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Research Article: Clinical Case Report

Internal jugular vein aneurysm

A case report

Nasiri, Abdulrahman M. MBBSa,*; Rayes, Nora MBBSb; Bakarman, Khaled A. MRCSI, ABGS, JBGS, JFVSc,*

Editor(s): NA.,

Author Information
doi: 10.1097/MD.0000000000009588
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1 Introduction

Aneurysm is a localized dilatation of an artery of at least 1.5 times the normal diameter that occurs when part of an artery wall weakens or is injured, allowing it to widen abnormally. In practice, arterial aneurysm is more common than venous aneurysm. This case report focused on the discussion, presentation, investigation, and treatment of internal jugular vein aneurysm.

2 Patient information

A 57-year-old Saudi woman, with no significant medical history, such as diabetes mellitus, hypertension, asthma, dyslipidemia, or other chronic condition, presented to Prince Sultan Military Hospital complaining of right-side neck swelling that started 3 years ago. The patient reported that the swelling enlarged with coughing and straining, but there was no pain, change in skin color, dysphagia, change in voice, neurological defect, shortness of breath, history of any trauma to the neck, surgical intervention, or any lump.

3 Clinical findings

Examination of the neck showed a round, compressible, nontender, nonpulsatile lump, measuring about 4 × 4 cm, on the right side on level 3; there was no change in the overlying skin.

Performance of the Valsalva maneuver by the patient enlarged the swelling. Upper and lower limb examination finding was normal. No other swelling was noted.

4 Timeline

4.1 Diagnostic assessment

Ultrasound examination showed a 5.1 × 3.8 × 1.4-cm cystic structure at the right side of the neck just above the level of the thyroid gland and anterior to the right internal jugular vein and the right internal carotid artery that contained fluid with internal echoes and with a thin wall. The structure was noncommunicating with the surrounding vascularity, which is consistent with second branchial cleft cyst; however, evaluation by magnetic resonance imaging (MRI) of the neck was advised to confirm the diagnosis and to rule out underlying fistula. The thyroid gland had a normal size and echogenicity with no lesions. No cervical lymph node enlargement was noted.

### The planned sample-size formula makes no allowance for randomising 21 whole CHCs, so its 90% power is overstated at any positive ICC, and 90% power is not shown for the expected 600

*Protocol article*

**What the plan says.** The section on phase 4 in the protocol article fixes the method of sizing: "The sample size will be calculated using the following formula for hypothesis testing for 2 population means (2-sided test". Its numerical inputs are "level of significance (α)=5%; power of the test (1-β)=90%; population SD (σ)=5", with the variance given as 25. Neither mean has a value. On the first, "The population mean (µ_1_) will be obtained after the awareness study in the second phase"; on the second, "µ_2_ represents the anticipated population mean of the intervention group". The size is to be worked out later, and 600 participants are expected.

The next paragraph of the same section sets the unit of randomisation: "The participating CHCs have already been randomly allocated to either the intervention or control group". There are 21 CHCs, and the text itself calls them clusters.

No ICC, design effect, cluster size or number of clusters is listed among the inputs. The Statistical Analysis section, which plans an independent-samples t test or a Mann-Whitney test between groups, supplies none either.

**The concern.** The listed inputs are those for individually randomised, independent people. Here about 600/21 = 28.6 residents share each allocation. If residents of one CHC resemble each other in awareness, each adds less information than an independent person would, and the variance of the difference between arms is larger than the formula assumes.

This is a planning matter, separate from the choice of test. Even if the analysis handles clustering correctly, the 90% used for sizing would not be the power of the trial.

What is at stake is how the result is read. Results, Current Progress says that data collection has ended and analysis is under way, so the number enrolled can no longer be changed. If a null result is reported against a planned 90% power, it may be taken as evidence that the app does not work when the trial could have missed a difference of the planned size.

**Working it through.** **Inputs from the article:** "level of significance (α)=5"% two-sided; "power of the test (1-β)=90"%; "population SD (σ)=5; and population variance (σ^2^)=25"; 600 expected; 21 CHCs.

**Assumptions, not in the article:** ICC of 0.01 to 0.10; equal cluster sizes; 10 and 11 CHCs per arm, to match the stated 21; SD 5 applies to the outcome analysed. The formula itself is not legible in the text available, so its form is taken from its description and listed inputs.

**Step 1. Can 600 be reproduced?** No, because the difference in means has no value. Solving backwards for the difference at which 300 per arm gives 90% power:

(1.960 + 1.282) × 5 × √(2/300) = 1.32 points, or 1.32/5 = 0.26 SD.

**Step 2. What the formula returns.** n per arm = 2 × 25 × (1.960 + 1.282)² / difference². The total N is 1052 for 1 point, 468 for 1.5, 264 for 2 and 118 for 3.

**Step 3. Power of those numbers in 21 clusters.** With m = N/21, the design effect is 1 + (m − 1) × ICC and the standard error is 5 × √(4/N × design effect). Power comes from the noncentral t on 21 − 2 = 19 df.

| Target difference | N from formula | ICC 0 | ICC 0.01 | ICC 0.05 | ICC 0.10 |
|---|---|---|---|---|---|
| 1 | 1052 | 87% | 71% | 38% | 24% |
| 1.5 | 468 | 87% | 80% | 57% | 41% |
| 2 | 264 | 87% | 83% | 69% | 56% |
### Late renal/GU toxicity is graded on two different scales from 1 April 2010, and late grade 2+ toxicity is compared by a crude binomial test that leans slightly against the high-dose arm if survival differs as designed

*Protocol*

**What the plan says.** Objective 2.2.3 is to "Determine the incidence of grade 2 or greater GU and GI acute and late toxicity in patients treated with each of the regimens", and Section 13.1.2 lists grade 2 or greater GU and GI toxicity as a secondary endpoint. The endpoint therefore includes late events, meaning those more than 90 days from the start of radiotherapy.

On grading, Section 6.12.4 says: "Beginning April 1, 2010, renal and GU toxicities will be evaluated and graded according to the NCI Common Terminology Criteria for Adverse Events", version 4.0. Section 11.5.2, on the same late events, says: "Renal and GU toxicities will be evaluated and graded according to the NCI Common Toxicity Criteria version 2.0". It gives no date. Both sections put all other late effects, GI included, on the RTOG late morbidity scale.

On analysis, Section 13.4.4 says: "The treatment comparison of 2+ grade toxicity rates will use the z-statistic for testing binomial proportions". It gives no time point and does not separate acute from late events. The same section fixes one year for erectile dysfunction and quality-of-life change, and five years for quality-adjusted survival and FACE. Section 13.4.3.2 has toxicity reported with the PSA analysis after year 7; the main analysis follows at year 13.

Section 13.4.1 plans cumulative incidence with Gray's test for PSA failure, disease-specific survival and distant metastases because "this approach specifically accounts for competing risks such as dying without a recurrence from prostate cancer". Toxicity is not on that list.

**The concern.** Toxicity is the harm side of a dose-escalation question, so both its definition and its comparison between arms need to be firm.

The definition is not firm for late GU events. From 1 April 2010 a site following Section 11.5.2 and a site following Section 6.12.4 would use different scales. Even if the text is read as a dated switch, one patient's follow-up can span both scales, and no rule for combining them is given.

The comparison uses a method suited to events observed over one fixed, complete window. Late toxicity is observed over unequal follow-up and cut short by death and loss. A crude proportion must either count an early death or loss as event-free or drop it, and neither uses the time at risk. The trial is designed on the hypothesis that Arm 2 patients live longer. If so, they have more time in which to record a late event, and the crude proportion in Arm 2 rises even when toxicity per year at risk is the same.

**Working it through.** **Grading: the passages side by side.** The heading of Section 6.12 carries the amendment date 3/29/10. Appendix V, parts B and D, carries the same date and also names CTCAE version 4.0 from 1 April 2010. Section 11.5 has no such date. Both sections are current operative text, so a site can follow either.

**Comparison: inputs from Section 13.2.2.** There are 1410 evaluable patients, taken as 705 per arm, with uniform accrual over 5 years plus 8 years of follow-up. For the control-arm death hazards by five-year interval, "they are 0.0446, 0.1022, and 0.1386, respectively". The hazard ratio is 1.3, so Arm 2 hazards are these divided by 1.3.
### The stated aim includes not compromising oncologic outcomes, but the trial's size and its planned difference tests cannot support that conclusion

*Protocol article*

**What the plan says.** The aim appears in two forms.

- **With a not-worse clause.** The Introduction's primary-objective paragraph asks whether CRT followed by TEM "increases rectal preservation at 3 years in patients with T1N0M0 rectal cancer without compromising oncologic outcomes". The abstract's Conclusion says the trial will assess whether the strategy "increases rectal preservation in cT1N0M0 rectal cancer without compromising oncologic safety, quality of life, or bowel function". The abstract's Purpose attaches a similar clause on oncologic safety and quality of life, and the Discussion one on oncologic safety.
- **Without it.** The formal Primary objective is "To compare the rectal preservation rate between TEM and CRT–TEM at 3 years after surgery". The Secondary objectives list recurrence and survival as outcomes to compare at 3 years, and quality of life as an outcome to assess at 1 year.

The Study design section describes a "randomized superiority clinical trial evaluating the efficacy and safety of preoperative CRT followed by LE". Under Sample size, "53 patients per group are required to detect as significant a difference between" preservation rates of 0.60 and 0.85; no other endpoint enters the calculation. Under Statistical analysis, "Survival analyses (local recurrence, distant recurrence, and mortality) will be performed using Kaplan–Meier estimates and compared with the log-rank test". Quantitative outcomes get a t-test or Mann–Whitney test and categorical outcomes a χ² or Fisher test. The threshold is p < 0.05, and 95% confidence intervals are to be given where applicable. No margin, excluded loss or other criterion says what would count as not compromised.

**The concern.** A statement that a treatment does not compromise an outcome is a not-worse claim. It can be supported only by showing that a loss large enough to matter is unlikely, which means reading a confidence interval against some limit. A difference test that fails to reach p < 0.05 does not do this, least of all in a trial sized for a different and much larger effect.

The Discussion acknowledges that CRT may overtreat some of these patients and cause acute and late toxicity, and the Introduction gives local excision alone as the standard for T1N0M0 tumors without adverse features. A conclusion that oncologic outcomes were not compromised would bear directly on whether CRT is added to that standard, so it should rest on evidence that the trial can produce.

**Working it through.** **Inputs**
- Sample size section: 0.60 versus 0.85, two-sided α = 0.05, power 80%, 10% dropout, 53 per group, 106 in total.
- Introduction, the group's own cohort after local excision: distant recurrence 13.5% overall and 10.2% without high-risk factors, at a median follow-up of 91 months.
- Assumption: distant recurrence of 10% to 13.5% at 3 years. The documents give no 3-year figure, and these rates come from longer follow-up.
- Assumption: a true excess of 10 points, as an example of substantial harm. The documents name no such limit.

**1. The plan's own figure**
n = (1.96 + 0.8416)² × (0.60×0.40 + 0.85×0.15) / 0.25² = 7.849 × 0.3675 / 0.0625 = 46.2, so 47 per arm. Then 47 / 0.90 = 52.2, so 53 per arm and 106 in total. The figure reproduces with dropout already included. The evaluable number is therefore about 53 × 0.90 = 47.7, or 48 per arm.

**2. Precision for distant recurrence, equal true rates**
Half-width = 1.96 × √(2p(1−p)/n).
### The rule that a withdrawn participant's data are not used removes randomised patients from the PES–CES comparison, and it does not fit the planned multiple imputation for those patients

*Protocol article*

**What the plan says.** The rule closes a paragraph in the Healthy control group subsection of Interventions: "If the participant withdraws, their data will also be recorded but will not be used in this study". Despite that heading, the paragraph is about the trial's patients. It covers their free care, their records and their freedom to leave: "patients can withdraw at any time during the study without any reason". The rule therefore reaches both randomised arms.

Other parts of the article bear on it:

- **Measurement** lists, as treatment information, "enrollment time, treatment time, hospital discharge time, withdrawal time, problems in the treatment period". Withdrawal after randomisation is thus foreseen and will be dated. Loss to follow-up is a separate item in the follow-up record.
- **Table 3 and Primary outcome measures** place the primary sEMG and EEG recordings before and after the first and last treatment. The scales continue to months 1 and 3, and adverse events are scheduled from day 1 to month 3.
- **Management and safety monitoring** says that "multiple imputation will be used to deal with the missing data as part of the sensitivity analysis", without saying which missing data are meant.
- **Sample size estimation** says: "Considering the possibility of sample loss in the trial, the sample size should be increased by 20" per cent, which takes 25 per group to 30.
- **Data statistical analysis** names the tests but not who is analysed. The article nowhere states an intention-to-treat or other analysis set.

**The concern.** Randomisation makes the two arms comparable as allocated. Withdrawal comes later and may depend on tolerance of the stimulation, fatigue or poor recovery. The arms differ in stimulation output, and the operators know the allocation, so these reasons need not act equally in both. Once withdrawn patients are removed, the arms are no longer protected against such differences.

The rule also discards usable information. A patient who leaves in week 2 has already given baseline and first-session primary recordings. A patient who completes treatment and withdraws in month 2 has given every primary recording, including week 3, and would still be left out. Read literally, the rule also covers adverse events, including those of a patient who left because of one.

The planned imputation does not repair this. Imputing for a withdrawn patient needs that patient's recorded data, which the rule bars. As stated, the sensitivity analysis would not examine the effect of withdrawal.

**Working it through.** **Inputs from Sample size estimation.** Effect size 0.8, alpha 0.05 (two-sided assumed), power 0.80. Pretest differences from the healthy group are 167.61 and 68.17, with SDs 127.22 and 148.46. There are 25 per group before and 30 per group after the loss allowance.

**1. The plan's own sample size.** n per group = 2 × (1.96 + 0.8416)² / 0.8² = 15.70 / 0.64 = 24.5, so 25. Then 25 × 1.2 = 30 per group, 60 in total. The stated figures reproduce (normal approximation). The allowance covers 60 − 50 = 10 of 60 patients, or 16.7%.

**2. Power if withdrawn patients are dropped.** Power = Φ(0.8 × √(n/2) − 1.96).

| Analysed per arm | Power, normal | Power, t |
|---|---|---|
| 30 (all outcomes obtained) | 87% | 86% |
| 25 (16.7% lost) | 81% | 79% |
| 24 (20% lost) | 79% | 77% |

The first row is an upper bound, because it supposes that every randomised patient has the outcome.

Computed tomography (CT) scan showed a right-sided neck saccular contrast-filled lesion that was continuous with the lumen of the right internal jugular vein and measured about 4.5 × 3.0 cm in maximum diameter (Figs. 1 and 2). It displaced the right carotid vessels medially. Fig. 3 shows an anterolateral filling defect, which could represent a thrombus. A linear low-attenuation area is also seen at its posterior aspect, which could represent an intimal flap. Findings of the left carotid vessels and internal jugular vein were unremarkable. Although findings of the parotid and submandibular salivary glands were unremarkable, a subcentimetric cervical lymphadenopathy was noted. CT sections passing through the brain and upper chest showed no significant abnormality.

Figure 1
Figure 1:
Right-sided neck saccular contrast-filled lesion visualized by contrast computed tomography.
Figure 2
Figure 2:
Three-dimensional view of the right-sided neck saccular contrast-filled lesion.
Figure 3
Figure 3:
Computed tomography scan (axial view) showing an anterolateral filling defect, which could represent a thrombus.

4.2 Therapeutic intervention

As the patient was anxious regarding the increase in the size of the swelling, which she felt had a negative psychosocial impact, and as the sizable venous aneurysm harbored a mural thrombus that increased the risk of embolization and pulmonary embolism, surgery was offered.